The Canadian Federation of Independent Business (CFIB) has found that over 20,000 small businesses in B.C. are in danger of going out of business due to the COVID-19 pandemic.

That number doesn’t include businesses that have already closed due to COVID-19. CFIB estimates that closures in B.C. will see 21,116 of business at risk.

This information comes from a survey that was completed by over 5,000 CFIB members. The survey also showed that one in seven small businesses in Canada is at risk of going under.

Vanessa Riplinger is the president of the Williams Lake and District Chamber of Commerce, said that she is aware of two businesses that have closed their doors for good due to COVID-19.

She said that as small businesses face the road to recovery, it is going to be a community effort to get small businesses on the right track.

“I think the biggest thing is we need to support our local economy, we need to support our local businesses,” she said. “When we need something for our children, we go to our local businesses. Be it fundraising or anything like that in time like this; we are a fairly resilient community. We come together, and we need to support each other. Out businesses always supported non-profits, and we need to turn around and really support our local businesses and give them that boost right back.”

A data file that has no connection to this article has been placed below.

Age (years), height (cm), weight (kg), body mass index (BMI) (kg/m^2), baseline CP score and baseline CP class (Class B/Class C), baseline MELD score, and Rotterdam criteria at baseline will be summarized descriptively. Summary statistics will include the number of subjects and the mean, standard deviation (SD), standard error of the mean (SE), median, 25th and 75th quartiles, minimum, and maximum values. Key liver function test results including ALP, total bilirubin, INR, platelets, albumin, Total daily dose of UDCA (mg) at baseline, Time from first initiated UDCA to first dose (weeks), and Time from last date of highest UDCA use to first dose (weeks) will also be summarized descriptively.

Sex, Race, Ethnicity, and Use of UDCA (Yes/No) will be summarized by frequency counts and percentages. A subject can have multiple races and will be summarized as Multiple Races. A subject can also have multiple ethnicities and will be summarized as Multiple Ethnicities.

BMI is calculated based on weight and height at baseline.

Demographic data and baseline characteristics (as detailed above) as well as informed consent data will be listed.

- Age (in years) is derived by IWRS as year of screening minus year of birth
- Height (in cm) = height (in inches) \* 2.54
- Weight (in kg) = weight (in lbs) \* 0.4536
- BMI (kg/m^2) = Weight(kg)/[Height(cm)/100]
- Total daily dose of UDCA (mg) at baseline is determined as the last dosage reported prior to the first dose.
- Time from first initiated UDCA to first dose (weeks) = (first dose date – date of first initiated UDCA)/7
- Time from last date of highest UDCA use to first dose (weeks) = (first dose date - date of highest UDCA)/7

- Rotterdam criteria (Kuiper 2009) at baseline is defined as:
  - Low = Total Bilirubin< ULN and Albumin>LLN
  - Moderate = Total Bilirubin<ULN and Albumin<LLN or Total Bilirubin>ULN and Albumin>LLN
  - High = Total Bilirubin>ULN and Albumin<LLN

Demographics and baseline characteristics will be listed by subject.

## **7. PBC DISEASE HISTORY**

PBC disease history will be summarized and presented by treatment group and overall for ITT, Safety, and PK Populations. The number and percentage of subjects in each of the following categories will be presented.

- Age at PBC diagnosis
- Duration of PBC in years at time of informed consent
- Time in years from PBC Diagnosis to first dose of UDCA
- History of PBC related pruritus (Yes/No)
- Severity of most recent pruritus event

Both the City and Chamber of Commerce have been helping out businesses apply for grants, and keep out to date with any type of relief.

“We’ve kept close contact with both the B.C. Chamber of Commerce and the Canadian Chamber of Commerce to find out what is happening, what reliefs are being sent out, and we have been making sure that the B.C. Chamber of Commerce and the Canadian Chamber of Commerce knows what’s happening in our community and our difficulties moving forward so that we are all on the same page.”

Riplinger said that she believes Williams Lake has done the best it can to open back up.

“I’ve watched businesses open up, and some are wearing masks in some cases for the ones that are in closer contact,” she said. “I think Williams Lake has done a really good job of trying to keep people safe in their industries, so everybody has done what they can to try to manage this and open up the best that we can.”

She noted that everyone in Williams Lake is going to play a part in the recovery.

“I think if we want Williams Lake to thrive, we need to support small business, we need to support each other,” Riplinger said. “If we want our community to be the best it can be and want to come out of this, we need to look after our community and shop local and support our local businesses.”

The CFIB is tracking small businesses’ recovery throughout the COVID-19 pandemic. According to their data, in B.C., only 60 per cent of small businesses are fully open, 37 per cent are fully staffed, and 27 per cent are recording normal sales.